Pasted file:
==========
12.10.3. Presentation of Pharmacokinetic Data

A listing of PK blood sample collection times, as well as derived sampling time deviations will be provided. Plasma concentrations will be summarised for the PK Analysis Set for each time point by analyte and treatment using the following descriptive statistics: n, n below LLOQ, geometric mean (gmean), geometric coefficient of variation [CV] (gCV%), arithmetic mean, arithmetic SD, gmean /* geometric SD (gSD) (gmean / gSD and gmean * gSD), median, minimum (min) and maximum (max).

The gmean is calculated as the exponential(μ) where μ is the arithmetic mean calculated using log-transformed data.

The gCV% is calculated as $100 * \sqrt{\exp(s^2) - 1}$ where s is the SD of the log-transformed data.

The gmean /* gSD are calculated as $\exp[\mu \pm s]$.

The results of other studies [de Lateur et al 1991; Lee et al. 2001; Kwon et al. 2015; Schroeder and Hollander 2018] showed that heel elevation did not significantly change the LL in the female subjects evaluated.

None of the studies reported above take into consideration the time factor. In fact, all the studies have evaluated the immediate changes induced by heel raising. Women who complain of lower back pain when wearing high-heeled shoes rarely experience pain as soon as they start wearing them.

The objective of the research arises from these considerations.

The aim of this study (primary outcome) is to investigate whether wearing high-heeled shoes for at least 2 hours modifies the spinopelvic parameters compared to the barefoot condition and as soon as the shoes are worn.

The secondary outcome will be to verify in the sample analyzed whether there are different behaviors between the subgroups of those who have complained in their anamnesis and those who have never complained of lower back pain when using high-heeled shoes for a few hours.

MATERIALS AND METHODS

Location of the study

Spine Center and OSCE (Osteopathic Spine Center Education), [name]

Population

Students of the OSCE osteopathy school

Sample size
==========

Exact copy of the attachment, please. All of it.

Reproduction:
12.10.3. Presentation of Pharmacokinetic Data

A listing of PK blood sample collection times, as well as derived sampling time deviations will be provided. Plasma concentrations will be summarised for the PK Analysis Set for each time point by analyte and treatment using the following descriptive statistics: n, n below LLOQ, geometric mean (gmean), geometric coefficient of variation [CV] (gCV%), arithmetic mean, arithmetic SD, gmean /* geometric SD (gSD) (gmean / gSD and gmean * gSD), median, minimum (min) and maximum (max).

The gmean is calculated as the exponential(μ) where μ is the arithmetic mean calculated using log-transformed data.

The gCV% is calculated as $100 * \sqrt{\exp(s^2) - 1}$ where s is the SD of the log-transformed data.

The gmean /* gSD are calculated as $\exp[\mu \pm s]$.

The results of other studies [de Lateur et al 1991; Lee et al. 2001; Kwon et al. 2015; Schroeder and Hollander 2018] showed that heel elevation did not significantly change the LL in the female subjects evaluated.

None of the studies reported above take into consideration the time factor. In fact, all the studies have evaluated the immediate changes induced by heel raising. Women who complain of lower back pain when wearing high-heeled shoes rarely experience pain as soon as they start wearing them.

The objective of the research arises from these considerations.

The aim of this study (primary outcome) is to investigate whether wearing high-heeled shoes for at least 2 hours modifies the spinopelvic parameters compared to the barefoot condition and as soon as the shoes are worn.

The secondary outcome will be to verify in the sample analyzed whether there are different behaviors between the subgroups of those who have complained in their anamnesis and those who have never complained of lower back pain when using high-heeled shoes for a few hours.

MATERIALS AND METHODS

Location of the study

Spine Center and OSCE (Osteopathic Spine Center Education), [name]

Population

Students of the OSCE osteopathy school

Sample size